The evolution of bus travels in India - Part-3

The City Bus!

Urban transportation is a hot topic across the globe. An efficient urban transportation system plays a very important route in reducing pollution and maintaining efficiency of a City! Urban Transportation has not been something that governments in India ever focused on. Urban Transportation could be handled by trains or buses - Mumbai, the financial capital of India, has a super efficient, terribly overburdened suburban railway system which plays a very important role in moving people in the city that never sleeps. 

Buses are a very important component of City transportation - they have the unique ability of being a mass transporter, and also provide "close-to-last" mile connectivity. While a metro train or a suburban train wouldn't get you as close to your doorstep as possible (unless you stay right outside the station), buses are often able to do that. In my definition, a bus stop less than 500 metres from your door-step could be considered a "close-to-last" mile connectivity. 

Coming to Urban Bus Transportation in India, dedicated city bus operators exist in few cities in the country - some that I could remember offhand would be Mumbai's Brihanmumbai Electric Supply and Transport Undertaking (BEST), Delhi's Delhi Transport Corporation (This was a corporation to handle both city and suburban operations, but now limited to only City operations), Chennai's Metropolitan Transport Corporation, Bangalore's Bengaluru Metropolitan Transport Corporation, Ahmedabad's Amdavad Municipal Transport Services, or Indore's Atal Indore City Transport Service. There could be more of these, and the list is by no means exhaustive.  I did skip the transport bodies operated by different municipal corporations in Maharashtra - a system that I applaud.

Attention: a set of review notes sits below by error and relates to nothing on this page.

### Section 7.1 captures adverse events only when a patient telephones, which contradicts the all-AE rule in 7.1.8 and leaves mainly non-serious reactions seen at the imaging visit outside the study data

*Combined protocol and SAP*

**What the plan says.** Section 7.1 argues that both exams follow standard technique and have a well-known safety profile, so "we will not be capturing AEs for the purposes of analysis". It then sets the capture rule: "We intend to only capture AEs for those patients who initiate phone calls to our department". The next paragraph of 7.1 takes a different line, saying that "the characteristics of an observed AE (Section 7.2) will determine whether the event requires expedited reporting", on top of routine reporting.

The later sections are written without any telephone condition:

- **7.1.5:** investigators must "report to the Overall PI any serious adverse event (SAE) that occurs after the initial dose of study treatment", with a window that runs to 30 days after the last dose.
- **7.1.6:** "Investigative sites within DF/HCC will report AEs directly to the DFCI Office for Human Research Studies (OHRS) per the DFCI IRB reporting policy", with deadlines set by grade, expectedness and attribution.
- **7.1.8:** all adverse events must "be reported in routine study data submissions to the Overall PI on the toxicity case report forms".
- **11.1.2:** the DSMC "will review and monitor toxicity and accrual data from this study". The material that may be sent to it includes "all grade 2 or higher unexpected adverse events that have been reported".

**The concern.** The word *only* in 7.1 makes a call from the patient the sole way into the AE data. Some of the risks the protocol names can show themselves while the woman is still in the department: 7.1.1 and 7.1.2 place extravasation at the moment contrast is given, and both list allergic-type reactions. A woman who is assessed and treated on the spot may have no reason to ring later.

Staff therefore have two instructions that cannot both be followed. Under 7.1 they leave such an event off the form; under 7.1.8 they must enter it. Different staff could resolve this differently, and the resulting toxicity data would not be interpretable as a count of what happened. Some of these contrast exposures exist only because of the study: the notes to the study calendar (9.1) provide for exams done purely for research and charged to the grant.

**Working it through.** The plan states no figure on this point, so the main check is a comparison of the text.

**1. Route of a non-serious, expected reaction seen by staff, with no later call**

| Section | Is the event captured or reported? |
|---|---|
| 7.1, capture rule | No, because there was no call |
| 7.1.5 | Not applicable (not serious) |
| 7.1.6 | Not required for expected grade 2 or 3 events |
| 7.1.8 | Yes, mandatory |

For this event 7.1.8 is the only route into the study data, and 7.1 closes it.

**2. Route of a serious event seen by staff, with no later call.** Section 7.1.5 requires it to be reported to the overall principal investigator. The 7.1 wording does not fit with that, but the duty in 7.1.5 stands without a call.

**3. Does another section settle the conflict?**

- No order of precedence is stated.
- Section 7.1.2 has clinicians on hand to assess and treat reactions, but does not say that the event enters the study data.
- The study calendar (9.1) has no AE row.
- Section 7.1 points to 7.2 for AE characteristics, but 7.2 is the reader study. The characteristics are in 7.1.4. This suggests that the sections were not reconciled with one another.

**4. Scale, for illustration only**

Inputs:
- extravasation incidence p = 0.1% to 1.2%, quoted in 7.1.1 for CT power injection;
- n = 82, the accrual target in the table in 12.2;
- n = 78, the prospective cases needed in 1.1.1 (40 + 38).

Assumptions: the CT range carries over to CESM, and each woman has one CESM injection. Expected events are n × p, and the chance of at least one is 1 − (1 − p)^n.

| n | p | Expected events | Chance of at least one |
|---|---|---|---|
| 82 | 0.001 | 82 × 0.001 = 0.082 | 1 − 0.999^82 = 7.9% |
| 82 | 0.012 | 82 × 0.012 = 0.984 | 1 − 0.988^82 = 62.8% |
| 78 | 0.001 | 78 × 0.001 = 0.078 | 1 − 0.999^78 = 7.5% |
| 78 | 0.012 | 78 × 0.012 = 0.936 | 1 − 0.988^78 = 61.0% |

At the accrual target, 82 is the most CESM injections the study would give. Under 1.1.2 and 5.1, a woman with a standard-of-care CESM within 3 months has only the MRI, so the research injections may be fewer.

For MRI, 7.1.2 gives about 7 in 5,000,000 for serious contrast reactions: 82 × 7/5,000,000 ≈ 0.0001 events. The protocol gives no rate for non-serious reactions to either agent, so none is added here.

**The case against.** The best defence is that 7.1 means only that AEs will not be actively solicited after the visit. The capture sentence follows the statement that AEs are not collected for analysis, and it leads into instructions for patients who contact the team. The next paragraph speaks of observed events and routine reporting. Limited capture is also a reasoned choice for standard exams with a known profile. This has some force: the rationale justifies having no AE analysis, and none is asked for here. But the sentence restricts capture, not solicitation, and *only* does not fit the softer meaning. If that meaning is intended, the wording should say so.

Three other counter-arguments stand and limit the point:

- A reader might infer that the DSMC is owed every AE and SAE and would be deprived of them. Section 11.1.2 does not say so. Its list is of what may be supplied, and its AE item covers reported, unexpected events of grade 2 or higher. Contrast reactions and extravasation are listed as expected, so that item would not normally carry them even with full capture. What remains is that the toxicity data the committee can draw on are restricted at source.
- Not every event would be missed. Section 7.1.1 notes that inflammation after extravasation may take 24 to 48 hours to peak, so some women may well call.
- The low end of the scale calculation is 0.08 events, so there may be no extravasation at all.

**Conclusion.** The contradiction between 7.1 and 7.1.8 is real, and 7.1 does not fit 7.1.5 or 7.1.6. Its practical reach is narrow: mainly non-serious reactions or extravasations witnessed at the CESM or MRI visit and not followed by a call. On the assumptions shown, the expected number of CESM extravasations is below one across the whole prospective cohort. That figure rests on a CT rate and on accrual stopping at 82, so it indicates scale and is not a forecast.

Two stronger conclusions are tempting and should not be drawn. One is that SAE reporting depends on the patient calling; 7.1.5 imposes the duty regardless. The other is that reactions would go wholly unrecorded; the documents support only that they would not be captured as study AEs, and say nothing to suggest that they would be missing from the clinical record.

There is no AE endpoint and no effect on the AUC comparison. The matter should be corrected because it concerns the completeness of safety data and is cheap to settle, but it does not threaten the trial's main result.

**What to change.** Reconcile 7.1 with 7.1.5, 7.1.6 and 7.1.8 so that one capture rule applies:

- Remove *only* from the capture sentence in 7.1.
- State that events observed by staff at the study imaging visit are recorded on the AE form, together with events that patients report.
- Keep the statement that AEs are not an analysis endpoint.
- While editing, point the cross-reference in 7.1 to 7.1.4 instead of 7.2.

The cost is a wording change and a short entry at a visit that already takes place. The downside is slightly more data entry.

Urban Transportation is a service that should be handled by the Local Self Government - funds from the LSG should be used to subsidize urban transportation, and buses should be run at frequencies that ensure every passenger has a comfortable ride and doesn't resort to use a personal transport option. However, quite often than not, the urban transport bodies are state run, or run as a subsidiary of a larger state run transport body - either of them aren't conducive to a good city specific organisation. 

A great example of how an Urban Transport body should work would be Mumbai's BEST. Although not the best, it used to be T H E best for quite a long time. The buses worked perfectly as feeders to trains instead of competing with them. During its good old days, BEST could be seen as a very dependable operator who could be counted on when you exit the railway station, to continue your journey to your workplace or the final destination. While the trains in Mumbai ran along a North-South Axis, the buses took care of the East-West connectivity in the city. However, the transport utility saw its standards fall steadily as the leadership took wrong decisions one after the other - corruption and inefficiency creeped in, and people kept moving to other means of transportation, including cabs and private app based bus operators. BEST did come a comeback by implementing a cut in their ticket prices and operating buses at higher frequencies on high density routes.